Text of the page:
In design defect cases, the danger is inherent in the manufacturer's plans for the product. The product is considered defective if it failed to perform as safely as an ordinary consumer would expect when used in an intended or reasonably foreseeable way. Or, it may be considered defective if the risks inherent in the design outweigh the design's benefits. There is a manufacturing defect, on the other hand, when the product strays from the manufacturer's intended result, no matter how safe the design.
You may also argue that the manufacturer had a duty to warn people of the dangers of using its product. This duty to warn continues to exist even after the product is sold if the danger is potentially life-threatening. Lastly, if you can show that there was either an express or implied warranty, and that the manufacturer breached that warranty, you may be able to prevail on those grounds.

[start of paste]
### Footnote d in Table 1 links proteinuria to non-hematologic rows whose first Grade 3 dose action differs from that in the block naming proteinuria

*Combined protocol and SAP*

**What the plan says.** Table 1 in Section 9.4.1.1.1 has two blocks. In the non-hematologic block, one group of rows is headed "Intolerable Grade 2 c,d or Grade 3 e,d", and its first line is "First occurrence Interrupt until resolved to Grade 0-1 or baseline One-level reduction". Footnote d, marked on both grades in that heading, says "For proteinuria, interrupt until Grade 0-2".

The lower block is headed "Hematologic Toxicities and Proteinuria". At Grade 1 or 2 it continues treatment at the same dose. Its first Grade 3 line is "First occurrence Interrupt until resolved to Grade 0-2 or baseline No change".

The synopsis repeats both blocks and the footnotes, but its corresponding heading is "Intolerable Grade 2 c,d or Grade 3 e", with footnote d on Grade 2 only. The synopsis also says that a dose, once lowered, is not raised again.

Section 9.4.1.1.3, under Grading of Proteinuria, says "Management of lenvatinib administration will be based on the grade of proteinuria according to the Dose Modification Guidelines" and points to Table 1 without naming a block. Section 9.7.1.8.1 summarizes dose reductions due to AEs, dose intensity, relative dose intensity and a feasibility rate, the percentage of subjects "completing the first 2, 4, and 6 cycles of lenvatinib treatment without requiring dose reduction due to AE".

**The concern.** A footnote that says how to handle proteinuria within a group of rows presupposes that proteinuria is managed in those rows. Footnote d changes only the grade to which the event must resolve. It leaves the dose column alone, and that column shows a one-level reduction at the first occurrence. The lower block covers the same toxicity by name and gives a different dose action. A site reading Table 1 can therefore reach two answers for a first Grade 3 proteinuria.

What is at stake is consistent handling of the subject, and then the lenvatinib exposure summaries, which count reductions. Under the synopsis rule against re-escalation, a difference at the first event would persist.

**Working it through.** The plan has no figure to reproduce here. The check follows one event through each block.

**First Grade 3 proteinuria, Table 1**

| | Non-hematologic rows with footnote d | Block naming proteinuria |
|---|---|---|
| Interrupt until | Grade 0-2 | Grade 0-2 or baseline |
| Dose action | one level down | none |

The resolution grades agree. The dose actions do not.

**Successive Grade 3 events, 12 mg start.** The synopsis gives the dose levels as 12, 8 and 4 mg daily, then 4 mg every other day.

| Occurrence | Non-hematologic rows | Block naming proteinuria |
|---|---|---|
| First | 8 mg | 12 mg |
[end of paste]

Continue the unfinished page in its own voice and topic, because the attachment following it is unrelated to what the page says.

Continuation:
The defendant in a product liability suit may deny liability by arguing that the product was substantially modified after it left the defendant's possession, or that the product's danger was not scientifically knowable at the time. The defendant can also argue that the plaintiff is at least partially at fault because he or she knowingly assumed the risk or misused the product.
Have Your Products Liability Questions Answered by a Alaska Attorney
Whether they're supplying snowmobiles or kayaks, manufacturers have a duty to provide products that are reasonably safe for their end users. If they fail to do so, they should be held accountable for any injuries and property damage that may result. If you've been harmed by a defective product, get more information by talking with a local injury attorney familiar with Alaska's product liability laws.
Contact a qualified attorney.